Poor user adoption is a nightmare shared by most IT project managers. The idea of spending countless dollars and hours of labor only to go live with a new service or tool that lacks total end-user adoption is enough to keep anyone awake at night. Such a fear is prevalent even with the implementation of software as important to the integrity of a network as password managers. One common reason behind this lack of user adoption is not discovering the needs of the end-user early enough in the project lifecycle.
Across all industries, IT initiatives are often co-led by members of that industry such as medical or engineering staff, so that IT project managers can better tailor their solutions to the end-user needs. That actually is one of the characteristics that make password manager implementations so effective- if the value is properly communicated to the end-user around how this technology will make it easier for all end-users to conduct business, adoption becomes a foregone conclusion. In banking, or retail, the fact that password managers can open the end-user to systems that otherwise would require another level of authentication is enough of a “What’s in it for me” (WIFM) to virtually guarantee a level of partnership between the line of business and information technology departments.
Communicate the WIFM
All too often project managers spend too much time on building the business requirements document (BRD) or focusing on mitigating scope creep, while the understanding of the true value of the product gets lost in translation. Additionally, by integrating end users early and treating them like clients, you answer immediately the WIFM question, which helps drive the return on investment, as well as secure the future adoption of new versions of the tool or service.
According to the Center for Digital Education, performing these steps can also help usher in, if not drive, a culture change for your organization.
“Even though this cost-free resource is available to anyone that wants a technology-based education environment, it’s useless until the main source of resistance to making the digital leap is addressed – people”- Center for Digital Education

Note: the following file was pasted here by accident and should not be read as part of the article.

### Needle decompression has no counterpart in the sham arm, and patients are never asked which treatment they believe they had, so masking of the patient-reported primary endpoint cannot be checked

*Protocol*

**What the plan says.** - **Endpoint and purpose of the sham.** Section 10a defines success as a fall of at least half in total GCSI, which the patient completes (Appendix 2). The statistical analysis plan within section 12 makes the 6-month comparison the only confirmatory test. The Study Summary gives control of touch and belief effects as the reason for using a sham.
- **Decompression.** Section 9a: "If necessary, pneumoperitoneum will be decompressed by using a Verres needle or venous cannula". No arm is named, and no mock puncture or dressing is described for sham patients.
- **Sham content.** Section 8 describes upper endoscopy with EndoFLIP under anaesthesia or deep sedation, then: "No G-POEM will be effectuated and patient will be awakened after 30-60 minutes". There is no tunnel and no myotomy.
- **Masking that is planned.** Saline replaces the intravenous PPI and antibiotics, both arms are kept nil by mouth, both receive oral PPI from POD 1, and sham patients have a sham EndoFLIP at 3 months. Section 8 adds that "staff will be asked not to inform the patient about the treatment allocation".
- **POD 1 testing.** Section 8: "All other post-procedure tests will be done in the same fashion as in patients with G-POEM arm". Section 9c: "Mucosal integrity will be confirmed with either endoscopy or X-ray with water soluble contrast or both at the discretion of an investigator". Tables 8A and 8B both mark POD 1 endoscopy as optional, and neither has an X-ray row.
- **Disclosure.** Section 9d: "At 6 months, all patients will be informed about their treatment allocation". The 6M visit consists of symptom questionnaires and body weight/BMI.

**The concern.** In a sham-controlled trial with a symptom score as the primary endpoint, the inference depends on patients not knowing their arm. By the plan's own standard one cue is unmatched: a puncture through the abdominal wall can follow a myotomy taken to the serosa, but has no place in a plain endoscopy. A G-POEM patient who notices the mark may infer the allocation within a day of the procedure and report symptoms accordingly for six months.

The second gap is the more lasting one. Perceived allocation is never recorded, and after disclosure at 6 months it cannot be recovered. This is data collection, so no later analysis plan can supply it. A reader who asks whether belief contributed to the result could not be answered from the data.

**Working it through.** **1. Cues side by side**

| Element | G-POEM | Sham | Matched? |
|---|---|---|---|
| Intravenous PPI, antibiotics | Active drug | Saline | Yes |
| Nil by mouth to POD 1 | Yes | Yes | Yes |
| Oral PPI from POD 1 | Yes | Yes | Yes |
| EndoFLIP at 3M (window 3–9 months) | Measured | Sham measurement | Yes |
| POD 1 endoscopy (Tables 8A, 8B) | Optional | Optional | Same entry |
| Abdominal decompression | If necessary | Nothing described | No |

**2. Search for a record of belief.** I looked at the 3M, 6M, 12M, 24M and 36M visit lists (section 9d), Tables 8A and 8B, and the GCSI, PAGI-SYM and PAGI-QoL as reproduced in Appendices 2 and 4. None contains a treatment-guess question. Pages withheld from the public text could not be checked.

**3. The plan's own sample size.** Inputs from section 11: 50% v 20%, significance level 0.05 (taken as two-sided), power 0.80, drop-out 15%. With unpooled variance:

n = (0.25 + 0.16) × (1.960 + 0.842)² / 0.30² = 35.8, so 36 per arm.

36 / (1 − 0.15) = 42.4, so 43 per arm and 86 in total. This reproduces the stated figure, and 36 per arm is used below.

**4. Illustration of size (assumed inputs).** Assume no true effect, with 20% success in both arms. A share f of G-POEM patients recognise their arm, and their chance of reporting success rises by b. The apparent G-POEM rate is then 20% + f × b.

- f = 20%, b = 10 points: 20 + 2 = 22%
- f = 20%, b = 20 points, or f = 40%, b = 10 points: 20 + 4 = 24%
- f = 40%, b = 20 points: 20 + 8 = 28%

Within an organizational implementation, part of this WIFM communication plan is to focus on treating the end-user like a customer or client, even though they are often fellow employees. Most managers know that the strategic implementation of technology projects is critical to their organizations’ high-performance objectives. But they don’t have to struggle to bridge the gap between strategic IT formulation and its day-to-day deployment.
Start at the beginning
A clear scope, which must include visible executive sponsorship, is arguably more important than communication when dealing with the successful adoption of a new technology or service. This foundation includes the development of effective success criteria that aligns projects to organizational strategy and sound change-management practices.
The Project Management Institute (PMI) has studied the positive effects of these tips towards the success of projects across all industries:
“The Standish Group’s Chaos Report for 2014 presents astonishing facts on project performance, both for successful and impaired projects. One of the critical success factors in the report across all types is executive management support.”-PMI
By building a strong foundation and communicating the WIFM, organizations can ensure IT projects like Single Sign-On implementations can gain a better chance of successful completion and adoption, and can be delivered on-time and on-budget.
This Blog was brought to you by Hypersocket and its CEO, Lee David Painter. With over 20 years of industry experience as a pioneer in IT Security, Lee developed the world’s first OpenSource browser-based SSL VPN (SSL-Explorer). Today Lee runs Hypersocket, a leader in virtual private network technology.